THE WHITE FEATHER.
Harry Downie Backs Out of the Match with Jack Dempsey.
Harry Downie Backs Out of the Match with Jack Dempsey.
Up to half-past 9 o'clock last night a comparatively small audience had gathered in the Pavilion to witness the glove contest between Jack Dempsey, light-weight champion of America, and Harry Downie, middle-weight, of this city. At the hour mentioned the admission was lowered to fifty cents, but the doors were rushed and the crowd of "waits" poured in free of charge. The event of the evening was preceded by sparring exhibitions between the following local sloggers: Tom Kelly and a stranger from Butchertown, George Hamill and Ed. McDonald, Bill Price (colored) and June Dennis (colored.) These latter two began to exhibit so much pugnacity that Captain Douglas ordered them out of the ring. James Maloney and Joe Brown then followed as feather-weights. It was then announced by Ed. Willis that Harry Downie had left the Pavilion, giving as a reason that so many people had come in free that he did not propose to fight. The terms of the match were that the winner should receive seventy per cent. of the net receipts and the loser thirty per cent. The news of Downie's defection was greeted with groans and hisses. Harry Maynard was called for, and finally made up a match between Dempsey and Tom Barry, by agreeing to pay Barry $250 whether he won or lost.
Maynard also stated that he would never again make any match with Downie, and would, furthermore use every endeavor to prevent any one else doing so. At 10:40 o'clock Dempsey and Barry stepped into the ring. Barry was seconded by Munice Leo and Pete Lawler. Dempsey was seconded by Charles Taylor and Martin Murphy. Mike Cleary was selected to act as referee. The first round opened with cautions work, but Barry soon began to force the work and was sent flying through the ropes clear off the stage, not so much by a blow as by a rush and shove. Barry was back in a moment, but got a blow on his neck that felled him, but he was on his feet in a second. During this first round Barry very cleverly stopped some hard and well-directed blows. The little work that Dempsey did showed him to be a thorough master in the science of pugilism. He played with Barry as easily and unconcernedly as a cat would with a mouse. The second round was not of an exciting nature, and it was evident that Barry, while he forced the work, was in considerable awe of Dempsey's long left-handed reach. The third round was equally tame, Dempsey giving one or two specimens of in-fighting, and Barry standing well up to his work. The fourth round was but a repetition of the third, although Barry began to fail somewhat. The fifth round had scarcely opened before Dempsey dropped his left into Barry's neck and the latter staggered back in a dazed manner; another similar blow and Barry showed symptoms of a strong desire to remain seated on the floor, but finally stood up and received a gentle blow on the neck that knocked him out of time. Under the circumstances Barry did very well, although it was evident that he is no match for Dempsey, even at his best.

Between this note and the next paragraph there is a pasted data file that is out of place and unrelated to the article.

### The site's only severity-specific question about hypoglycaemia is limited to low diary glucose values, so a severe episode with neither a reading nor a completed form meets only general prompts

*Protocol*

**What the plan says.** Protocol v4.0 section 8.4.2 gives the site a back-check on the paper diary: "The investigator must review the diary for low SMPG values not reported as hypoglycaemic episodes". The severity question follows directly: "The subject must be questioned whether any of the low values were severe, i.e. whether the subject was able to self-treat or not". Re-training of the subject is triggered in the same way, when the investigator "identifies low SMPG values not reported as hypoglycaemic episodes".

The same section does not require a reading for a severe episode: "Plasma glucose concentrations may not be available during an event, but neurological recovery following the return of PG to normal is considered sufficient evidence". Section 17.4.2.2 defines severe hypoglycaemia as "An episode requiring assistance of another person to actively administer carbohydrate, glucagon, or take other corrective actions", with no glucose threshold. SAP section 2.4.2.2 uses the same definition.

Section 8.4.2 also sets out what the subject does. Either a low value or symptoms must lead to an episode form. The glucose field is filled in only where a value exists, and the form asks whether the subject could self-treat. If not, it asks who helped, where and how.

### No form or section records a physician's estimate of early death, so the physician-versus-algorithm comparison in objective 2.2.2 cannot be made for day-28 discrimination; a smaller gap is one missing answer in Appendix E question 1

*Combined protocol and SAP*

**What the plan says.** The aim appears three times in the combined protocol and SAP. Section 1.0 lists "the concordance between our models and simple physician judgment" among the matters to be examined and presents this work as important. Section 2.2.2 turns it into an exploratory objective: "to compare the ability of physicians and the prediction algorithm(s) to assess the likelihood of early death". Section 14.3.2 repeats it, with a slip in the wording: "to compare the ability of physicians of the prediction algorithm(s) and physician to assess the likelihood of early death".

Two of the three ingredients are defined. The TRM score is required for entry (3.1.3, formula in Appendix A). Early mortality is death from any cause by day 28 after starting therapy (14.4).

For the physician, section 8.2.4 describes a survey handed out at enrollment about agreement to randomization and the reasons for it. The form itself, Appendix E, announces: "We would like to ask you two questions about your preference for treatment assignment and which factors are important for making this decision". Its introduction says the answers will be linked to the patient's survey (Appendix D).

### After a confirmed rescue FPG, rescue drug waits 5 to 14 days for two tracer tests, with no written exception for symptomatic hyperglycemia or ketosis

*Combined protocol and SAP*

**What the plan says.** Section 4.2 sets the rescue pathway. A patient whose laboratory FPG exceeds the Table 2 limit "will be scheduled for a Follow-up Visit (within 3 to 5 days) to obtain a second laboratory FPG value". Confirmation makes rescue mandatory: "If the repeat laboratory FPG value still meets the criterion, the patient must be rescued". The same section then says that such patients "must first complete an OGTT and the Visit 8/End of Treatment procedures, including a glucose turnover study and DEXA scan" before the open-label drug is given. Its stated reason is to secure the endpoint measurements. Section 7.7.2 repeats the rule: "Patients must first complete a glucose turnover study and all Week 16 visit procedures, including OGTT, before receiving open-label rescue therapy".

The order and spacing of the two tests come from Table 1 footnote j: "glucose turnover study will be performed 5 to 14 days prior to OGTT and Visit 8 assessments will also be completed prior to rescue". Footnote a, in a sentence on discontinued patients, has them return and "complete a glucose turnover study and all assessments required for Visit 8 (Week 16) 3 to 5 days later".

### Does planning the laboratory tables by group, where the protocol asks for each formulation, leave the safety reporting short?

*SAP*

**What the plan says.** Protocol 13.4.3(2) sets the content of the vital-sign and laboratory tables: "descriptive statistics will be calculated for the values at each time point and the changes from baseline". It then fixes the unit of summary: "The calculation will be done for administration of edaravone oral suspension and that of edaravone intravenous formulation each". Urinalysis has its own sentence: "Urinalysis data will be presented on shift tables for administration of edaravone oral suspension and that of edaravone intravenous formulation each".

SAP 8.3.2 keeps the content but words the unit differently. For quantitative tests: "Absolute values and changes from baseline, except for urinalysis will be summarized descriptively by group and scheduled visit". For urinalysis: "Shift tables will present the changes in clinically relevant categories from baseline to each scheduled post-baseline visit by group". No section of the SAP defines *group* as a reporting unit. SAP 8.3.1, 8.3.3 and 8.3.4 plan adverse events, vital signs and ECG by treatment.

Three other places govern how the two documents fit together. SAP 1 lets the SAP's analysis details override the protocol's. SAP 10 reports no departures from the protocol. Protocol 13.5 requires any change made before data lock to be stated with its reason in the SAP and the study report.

Maynard feels very sore over the way in which the crowd rushed the doors and charges certain parties with having put up a job on him. Downie sent word to the Pavilion, after he had gone away, that he would return and fight Dempsey if he was guaranteed $500 whether he won or lost.
1885-05-05 Daily Evening Bulletin (San Francisco, CA) (page 1)
Exciting Glove Contest at the Pavilion.
There was not a large paying audience at the Pavilion last evening to see the glove fight between Harry Downie and Jack Dempsey. The money came in so slowly that the price was reduced to fifty cents; but this reduction was not satisfactory, and a rush was made for the doors and the waiting crowd affected an entrance without money and without price. After some sparring it was announced that Harry Downie had left the Pavilion, giving as a reason that so many people had come in free that he did not propose to fight. A messenger was dispatched to Downey's retreat, but the derelict pugilist sent back word that he wanted the guarantee of $500 before he would appear in the ring. Tom Barry volunteered to take Downey's place if guaranteed $250 whether he won or lost. Maynard accepted the proposition and the contest soon began. The contest proved to be one of the most exciting that have been seen here. Although Barry had not been in training, he made a plucky fight, and forced his antagonist to do his best. After an exchange of blows which did not do any particular damage, Dempsey rushed at Barry and drove him backward with a left and right clean through the ropes and off the stage to the floor five feet below. The fall was so severe that it was thought for a moment that the fight was over, but Barry unexpectedly bounded back to the stage smiling, and rushed fiercely at his opponent. In the fourth round it seemed as if Dempsey could knock out his man whenever he pleased, bu the champion was magnanimous and refrained from punishing him. In the fifth and last round Barry was so plainly at the mercy of the New Yorker that Dempsey dropped his hands and made no attempt to strike his helpless opponent. Barry would not yield, however, and the champion gave him a shove which overturned him. The shock revived Barry and when he rose he rushed determinedly at Dempsey, who met him with a well-directed right-hander that laid the local man on his back and ended the fight.